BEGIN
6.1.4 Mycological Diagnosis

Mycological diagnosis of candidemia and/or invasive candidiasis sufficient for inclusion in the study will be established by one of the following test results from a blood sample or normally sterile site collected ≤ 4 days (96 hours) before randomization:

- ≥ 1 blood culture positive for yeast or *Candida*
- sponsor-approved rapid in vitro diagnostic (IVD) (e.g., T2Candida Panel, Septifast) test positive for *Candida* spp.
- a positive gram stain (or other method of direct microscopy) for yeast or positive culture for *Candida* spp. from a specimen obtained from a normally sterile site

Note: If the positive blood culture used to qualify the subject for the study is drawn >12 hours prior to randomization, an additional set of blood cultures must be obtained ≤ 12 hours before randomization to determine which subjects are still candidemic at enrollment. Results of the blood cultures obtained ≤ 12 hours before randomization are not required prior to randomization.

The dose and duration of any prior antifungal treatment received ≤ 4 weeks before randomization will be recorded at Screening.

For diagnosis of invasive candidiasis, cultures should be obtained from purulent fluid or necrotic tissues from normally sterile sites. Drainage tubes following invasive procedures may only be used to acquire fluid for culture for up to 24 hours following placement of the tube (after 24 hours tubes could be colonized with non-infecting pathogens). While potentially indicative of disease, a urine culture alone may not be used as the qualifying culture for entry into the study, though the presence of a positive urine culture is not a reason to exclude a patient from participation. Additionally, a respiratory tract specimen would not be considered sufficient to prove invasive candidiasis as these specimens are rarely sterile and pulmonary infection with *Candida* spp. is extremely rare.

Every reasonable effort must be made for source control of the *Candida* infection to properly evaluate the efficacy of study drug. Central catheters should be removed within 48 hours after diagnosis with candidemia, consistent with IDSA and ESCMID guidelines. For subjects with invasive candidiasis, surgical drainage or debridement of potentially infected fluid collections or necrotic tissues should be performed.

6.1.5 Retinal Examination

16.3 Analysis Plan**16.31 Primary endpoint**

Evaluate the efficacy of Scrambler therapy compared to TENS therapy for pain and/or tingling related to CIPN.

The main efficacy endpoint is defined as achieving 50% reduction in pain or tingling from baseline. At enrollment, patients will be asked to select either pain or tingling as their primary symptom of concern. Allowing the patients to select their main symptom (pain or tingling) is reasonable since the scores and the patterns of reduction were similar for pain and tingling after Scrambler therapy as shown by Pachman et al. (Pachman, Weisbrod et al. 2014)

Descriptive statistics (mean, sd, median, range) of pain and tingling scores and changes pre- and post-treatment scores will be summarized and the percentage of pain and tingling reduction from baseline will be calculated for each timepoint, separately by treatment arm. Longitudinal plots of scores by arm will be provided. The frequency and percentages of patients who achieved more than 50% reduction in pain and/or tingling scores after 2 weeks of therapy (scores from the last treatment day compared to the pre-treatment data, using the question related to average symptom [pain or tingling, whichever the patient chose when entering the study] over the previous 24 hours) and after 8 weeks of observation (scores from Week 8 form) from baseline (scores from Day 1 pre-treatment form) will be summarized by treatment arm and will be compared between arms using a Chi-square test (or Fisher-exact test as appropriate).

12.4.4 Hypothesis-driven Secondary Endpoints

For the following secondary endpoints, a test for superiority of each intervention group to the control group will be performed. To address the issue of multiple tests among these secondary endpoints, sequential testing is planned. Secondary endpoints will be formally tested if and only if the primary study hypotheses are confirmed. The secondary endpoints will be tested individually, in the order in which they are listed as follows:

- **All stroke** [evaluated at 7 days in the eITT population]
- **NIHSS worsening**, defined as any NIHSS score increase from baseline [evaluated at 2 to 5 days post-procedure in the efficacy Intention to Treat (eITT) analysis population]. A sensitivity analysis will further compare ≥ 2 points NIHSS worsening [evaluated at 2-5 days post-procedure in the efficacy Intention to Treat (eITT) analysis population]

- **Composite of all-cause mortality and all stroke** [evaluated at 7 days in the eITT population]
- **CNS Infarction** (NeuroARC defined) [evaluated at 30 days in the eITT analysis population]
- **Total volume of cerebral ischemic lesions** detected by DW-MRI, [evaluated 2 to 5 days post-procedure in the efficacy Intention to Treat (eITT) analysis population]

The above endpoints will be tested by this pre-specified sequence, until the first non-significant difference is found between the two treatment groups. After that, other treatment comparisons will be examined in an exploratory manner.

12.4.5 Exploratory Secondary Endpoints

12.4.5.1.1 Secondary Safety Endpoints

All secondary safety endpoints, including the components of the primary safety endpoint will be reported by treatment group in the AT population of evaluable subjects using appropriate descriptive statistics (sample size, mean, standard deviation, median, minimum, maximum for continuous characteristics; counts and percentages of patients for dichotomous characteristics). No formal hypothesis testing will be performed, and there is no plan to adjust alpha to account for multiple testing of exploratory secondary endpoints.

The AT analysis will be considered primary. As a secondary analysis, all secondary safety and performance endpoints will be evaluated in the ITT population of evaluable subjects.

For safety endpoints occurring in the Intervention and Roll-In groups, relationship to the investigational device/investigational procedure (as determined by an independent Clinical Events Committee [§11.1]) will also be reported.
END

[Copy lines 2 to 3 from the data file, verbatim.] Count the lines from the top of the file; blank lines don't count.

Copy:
Mycological diagnosis of candidemia and/or invasive candidiasis sufficient for inclusion in the study will be established by one of the following test results from a blood sample or normally sterile site collected ≤ 4 days (96 hours) before randomization:

- ≥ 1 blood culture positive for yeast or *Candida*